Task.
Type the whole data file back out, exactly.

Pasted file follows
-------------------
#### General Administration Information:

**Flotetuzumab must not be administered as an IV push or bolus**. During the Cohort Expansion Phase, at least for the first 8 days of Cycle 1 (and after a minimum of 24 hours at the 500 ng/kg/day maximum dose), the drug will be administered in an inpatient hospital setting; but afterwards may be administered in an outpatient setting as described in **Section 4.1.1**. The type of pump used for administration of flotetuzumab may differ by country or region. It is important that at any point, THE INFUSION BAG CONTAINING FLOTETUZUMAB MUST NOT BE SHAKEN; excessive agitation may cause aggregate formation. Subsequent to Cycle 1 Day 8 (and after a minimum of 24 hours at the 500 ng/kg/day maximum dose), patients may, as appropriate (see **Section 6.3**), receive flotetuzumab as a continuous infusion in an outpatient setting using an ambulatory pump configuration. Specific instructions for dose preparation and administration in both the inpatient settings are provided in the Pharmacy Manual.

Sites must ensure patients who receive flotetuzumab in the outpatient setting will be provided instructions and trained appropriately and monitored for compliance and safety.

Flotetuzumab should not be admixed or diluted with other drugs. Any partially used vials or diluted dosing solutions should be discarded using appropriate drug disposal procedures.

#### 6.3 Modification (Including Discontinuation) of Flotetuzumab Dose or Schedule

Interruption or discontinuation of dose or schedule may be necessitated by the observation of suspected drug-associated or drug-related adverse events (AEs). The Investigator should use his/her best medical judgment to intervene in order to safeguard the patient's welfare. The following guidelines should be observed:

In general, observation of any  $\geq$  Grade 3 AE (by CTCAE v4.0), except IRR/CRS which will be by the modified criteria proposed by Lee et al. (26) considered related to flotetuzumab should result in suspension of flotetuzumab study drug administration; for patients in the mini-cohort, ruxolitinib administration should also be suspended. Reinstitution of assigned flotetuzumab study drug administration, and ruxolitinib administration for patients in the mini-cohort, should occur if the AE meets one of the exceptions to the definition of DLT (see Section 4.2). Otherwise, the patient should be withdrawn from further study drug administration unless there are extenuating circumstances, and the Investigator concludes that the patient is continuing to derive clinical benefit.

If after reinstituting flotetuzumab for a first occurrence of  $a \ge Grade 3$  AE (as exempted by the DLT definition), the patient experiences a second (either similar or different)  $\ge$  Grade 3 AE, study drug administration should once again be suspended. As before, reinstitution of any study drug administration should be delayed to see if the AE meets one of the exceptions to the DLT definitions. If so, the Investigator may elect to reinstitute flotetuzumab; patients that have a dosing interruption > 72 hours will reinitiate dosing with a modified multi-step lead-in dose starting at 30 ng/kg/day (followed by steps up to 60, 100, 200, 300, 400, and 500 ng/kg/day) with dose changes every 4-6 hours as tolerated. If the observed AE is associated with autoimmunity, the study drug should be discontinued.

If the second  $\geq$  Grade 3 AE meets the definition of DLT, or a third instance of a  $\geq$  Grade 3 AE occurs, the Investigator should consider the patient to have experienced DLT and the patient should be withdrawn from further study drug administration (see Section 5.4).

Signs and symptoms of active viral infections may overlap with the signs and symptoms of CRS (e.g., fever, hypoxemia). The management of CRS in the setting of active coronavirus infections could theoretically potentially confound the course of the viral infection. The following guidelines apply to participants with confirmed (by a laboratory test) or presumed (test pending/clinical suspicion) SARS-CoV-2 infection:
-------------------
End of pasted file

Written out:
#### General Administration Information:

**Flotetuzumab must not be administered as an IV push or bolus**. During the Cohort Expansion Phase, at least for the first 8 days of Cycle 1 (and after a minimum of 24 hours at the 500 ng/kg/day maximum dose), the drug will be administered in an inpatient hospital setting; but afterwards may be administered in an outpatient setting as described in **Section 4.1.1**. The type of pump used for administration of flotetuzumab may differ by country or region. It is important that at any point, THE INFUSION BAG CONTAINING FLOTETUZUMAB MUST NOT BE SHAKEN; excessive agitation may cause aggregate formation. Subsequent to Cycle 1 Day 8 (and after a minimum of 24 hours at the 500 ng/kg/day maximum dose), patients may, as appropriate (see **Section 6.3**), receive flotetuzumab as a continuous infusion in an outpatient setting using an ambulatory pump configuration. Specific instructions for dose preparation and administration in both the inpatient settings are provided in the Pharmacy Manual.

Sites must ensure patients who receive flotetuzumab in the outpatient setting will be provided instructions and trained appropriately and monitored for compliance and safety.

Flotetuzumab should not be admixed or diluted with other drugs. Any partially used vials or diluted dosing solutions should be discarded using appropriate drug disposal procedures.

#### 6.3 Modification (Including Discontinuation) of Flotetuzumab Dose or Schedule

Interruption or discontinuation of dose or schedule may be necessitated by the observation of suspected drug-associated or drug-related adverse events (AEs). The Investigator should use his/her best medical judgment to intervene in order to safeguard the patient's welfare. The following guidelines should be observed:

In general, observation of any  $\geq$  Grade 3 AE (by CTCAE v4.0), except IRR/CRS which will be by the modified criteria proposed by Lee et al. (26) considered related to flotetuzumab should result in suspension of flotetuzumab study drug administration; for patients in the mini-cohort, ruxolitinib administration should also be suspended. Reinstitution of assigned flotetuzumab study drug administration, and ruxolitinib administration for patients in the mini-cohort, should occur if the AE meets one of the exceptions to the definition of DLT (see Section 4.2). Otherwise, the patient should be withdrawn from further study drug administration unless there are extenuating circumstances, and the Investigator concludes that the patient is continuing to derive clinical benefit.

If after reinstituting flotetuzumab for a first occurrence of  $a \ge Grade 3$  AE (as exempted by the DLT definition), the patient experiences a second (either similar or different)  $\ge$  Grade 3 AE, study drug administration should once again be suspended. As before, reinstitution of any study drug administration should be delayed to see if the AE meets one of the exceptions to the DLT definitions. If so, the Investigator may elect to reinstitute flotetuzumab; patients that have a dosing interruption > 72 hours will reinitiate dosing with a modified multi-step lead-in dose starting at 30 ng/kg/day (followed by steps up to 60, 100, 200, 300, 400, and 500 ng/kg/day) with dose changes every 4-6 hours as tolerated. If the observed AE is associated with autoimmunity, the study drug should be discontinued.

If the second  $\geq$  Grade 3 AE meets the definition of DLT, or a third instance of a  $\geq$  Grade 3 AE occurs, the Investigator should consider the patient to have experienced DLT and the patient should be withdrawn from further study drug administration (see Section 5.4).

Signs and symptoms of active viral infections may overlap with the signs and symptoms of CRS (e.g., fever, hypoxemia). The management of CRS in the setting of active coronavirus infections could theoretically potentially confound the course of the viral infection. The following guidelines apply to participants with confirmed (by a laboratory test) or presumed (test pending/clinical suspicion) SARS-CoV-2 infection: